It also doesn’t help that the Court of Appeal which dealt with the case before it went to the Supreme Court, made some terse remarks of the sort “The Zambrano principle cannot be regarded as a back-door route to residence”. These remarks were immediately adopted by the Home Office as tag-lines. The fact that the law has since changed is not reflected in the Guidance and is most likely ignored in practice.

  • The rule of law in immigration context could be stronger, and somewhat more stable

We would all benefit from legal certainty and ability to approximate the legal system with justice. When political views motivate the judiciary, a day in court becomes akin to a stint at a casino. You may win or lose depending on how the dice falls.

Not to leave the reader on this disgruntled note, I will share the conclusions of our internal discussions:

  1. If you meet the requirements of the Immigration Rules and want a smooth sail to the UK, apply under the rules.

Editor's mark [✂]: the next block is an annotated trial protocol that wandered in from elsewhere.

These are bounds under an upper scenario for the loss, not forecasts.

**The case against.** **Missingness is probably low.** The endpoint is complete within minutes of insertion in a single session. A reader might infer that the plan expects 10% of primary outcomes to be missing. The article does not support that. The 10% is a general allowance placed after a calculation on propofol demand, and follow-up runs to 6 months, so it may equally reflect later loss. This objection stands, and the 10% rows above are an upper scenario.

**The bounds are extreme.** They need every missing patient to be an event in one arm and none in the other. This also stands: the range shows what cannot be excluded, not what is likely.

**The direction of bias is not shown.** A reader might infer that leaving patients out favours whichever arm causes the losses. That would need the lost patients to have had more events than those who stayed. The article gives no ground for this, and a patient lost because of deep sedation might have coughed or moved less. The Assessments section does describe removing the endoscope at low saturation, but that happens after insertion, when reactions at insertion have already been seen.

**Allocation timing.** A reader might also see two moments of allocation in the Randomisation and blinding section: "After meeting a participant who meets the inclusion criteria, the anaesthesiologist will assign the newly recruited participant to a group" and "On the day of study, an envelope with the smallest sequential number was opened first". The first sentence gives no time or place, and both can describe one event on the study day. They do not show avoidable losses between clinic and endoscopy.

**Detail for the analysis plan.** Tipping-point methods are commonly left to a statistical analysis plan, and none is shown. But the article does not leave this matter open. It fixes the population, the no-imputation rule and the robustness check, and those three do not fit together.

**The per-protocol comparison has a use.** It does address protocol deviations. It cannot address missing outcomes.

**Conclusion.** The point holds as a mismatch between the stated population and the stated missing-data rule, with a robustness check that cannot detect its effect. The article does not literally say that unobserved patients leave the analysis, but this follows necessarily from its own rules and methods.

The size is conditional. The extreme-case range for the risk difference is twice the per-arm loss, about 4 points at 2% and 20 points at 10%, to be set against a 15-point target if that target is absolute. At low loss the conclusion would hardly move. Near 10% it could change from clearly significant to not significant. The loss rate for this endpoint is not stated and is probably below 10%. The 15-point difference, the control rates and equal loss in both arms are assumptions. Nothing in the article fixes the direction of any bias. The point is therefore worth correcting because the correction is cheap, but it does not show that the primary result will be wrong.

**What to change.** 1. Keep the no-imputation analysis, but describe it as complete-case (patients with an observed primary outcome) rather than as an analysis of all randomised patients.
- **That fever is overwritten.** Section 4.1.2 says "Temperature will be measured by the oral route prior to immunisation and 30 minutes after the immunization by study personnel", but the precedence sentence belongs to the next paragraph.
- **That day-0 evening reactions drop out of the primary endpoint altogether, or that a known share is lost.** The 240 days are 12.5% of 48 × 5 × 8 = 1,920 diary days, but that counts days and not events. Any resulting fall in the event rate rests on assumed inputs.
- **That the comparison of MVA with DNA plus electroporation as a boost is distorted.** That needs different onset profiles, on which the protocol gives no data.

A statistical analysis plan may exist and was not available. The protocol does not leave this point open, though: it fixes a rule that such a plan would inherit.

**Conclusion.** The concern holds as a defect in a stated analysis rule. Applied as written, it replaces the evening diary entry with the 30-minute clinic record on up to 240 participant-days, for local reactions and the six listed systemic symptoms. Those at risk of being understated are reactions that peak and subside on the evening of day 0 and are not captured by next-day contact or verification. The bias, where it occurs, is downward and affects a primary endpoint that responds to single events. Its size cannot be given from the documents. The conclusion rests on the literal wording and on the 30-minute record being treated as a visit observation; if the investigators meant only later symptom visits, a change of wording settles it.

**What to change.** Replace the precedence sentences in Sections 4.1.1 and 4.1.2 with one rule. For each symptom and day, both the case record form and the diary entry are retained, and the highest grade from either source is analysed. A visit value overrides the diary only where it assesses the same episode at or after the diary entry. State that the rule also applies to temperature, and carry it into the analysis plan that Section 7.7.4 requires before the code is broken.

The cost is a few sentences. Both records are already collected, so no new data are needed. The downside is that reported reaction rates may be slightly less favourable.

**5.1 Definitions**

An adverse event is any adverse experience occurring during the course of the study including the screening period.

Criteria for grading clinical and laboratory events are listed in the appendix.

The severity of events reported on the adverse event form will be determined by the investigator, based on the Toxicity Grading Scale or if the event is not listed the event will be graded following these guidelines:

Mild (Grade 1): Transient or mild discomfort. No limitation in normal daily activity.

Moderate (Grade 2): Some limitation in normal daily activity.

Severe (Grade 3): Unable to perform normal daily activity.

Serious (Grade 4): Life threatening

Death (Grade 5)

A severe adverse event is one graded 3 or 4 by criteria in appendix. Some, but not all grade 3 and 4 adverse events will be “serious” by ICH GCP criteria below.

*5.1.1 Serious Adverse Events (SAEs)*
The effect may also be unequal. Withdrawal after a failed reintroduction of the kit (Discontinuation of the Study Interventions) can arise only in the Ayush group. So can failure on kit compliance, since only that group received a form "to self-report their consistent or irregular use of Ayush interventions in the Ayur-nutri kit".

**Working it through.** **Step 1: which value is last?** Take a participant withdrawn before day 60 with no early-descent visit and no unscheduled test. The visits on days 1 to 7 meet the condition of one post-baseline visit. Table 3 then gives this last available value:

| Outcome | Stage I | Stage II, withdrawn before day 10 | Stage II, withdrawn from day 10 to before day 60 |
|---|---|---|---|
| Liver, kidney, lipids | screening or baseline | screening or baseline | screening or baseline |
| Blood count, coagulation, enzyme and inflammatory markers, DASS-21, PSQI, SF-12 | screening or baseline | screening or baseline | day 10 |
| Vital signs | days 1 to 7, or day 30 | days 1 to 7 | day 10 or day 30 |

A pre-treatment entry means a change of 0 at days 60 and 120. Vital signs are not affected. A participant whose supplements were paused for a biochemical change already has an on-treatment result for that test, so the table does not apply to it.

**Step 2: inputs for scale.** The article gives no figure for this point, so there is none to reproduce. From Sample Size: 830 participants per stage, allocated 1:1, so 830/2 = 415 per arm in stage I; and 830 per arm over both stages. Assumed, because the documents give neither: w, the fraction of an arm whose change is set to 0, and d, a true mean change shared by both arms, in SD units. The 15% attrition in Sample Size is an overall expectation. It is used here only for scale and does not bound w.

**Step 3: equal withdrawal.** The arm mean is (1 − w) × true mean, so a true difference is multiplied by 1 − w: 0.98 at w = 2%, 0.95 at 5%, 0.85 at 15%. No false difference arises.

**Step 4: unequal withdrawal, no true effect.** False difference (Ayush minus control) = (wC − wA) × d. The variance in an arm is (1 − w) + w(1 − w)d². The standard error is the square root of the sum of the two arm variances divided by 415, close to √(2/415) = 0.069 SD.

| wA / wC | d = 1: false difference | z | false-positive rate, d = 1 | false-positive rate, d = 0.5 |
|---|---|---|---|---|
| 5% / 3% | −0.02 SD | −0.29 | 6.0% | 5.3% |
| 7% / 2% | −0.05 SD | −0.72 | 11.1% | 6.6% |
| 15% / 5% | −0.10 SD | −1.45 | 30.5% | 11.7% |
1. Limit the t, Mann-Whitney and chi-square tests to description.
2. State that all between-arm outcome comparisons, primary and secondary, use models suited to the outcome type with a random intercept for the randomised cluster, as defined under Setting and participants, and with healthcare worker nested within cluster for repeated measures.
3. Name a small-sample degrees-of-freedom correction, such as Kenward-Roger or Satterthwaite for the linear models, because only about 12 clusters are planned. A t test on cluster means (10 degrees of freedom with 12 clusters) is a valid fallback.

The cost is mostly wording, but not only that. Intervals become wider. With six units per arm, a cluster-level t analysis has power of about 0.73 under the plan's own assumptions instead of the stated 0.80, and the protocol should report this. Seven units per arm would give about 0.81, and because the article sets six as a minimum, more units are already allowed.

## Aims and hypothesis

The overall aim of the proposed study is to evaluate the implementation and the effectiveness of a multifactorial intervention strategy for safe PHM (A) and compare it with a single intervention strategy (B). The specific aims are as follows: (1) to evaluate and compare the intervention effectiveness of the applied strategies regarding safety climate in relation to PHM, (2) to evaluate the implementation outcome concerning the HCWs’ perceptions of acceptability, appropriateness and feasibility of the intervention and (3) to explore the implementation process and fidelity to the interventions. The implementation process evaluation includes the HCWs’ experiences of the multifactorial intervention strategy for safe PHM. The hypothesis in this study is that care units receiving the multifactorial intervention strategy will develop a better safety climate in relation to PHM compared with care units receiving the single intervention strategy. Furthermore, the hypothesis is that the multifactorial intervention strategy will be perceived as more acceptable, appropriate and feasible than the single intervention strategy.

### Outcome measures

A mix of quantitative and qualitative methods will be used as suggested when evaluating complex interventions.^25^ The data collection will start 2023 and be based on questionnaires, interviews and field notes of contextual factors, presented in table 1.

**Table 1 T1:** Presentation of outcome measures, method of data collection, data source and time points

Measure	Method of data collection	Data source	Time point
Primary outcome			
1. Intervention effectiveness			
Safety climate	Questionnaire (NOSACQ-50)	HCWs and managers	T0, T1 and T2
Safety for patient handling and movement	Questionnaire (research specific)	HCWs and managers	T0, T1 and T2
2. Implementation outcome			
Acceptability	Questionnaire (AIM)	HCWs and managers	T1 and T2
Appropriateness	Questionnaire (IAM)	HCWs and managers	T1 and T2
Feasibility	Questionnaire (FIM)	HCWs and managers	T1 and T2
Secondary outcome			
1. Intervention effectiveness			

2. If there is no urgency in your relocation to the UK but you would benefit from a right of residence and Zambrano may be an option – it is worth giving it a try.
  3. If you do not qualify under the Immigration Rules – for instance, you are a sole carer of a British citizen child based overseas or if you do not meet the financial requirements and your situation does not fall under “exceptional circumstances” – I would strongly recommend that you apply under the Zambrano route without delay. You may not have another chance after the end of this year.

In any event, if Zambrano is of relevance and you want to discuss this route in more detail, please get in touch and we will be happy to offer you a consultation.


Post Author

Helena Sheizon

Helena Sheizon

Helena is the founder and managing director of Kadmos Consultants. She was called to the bar in 2005 and has been specialising in immigration since 2006. She is registered as Level 3 (OISC top level) immigration advisor with a licence for Judicial Review case management.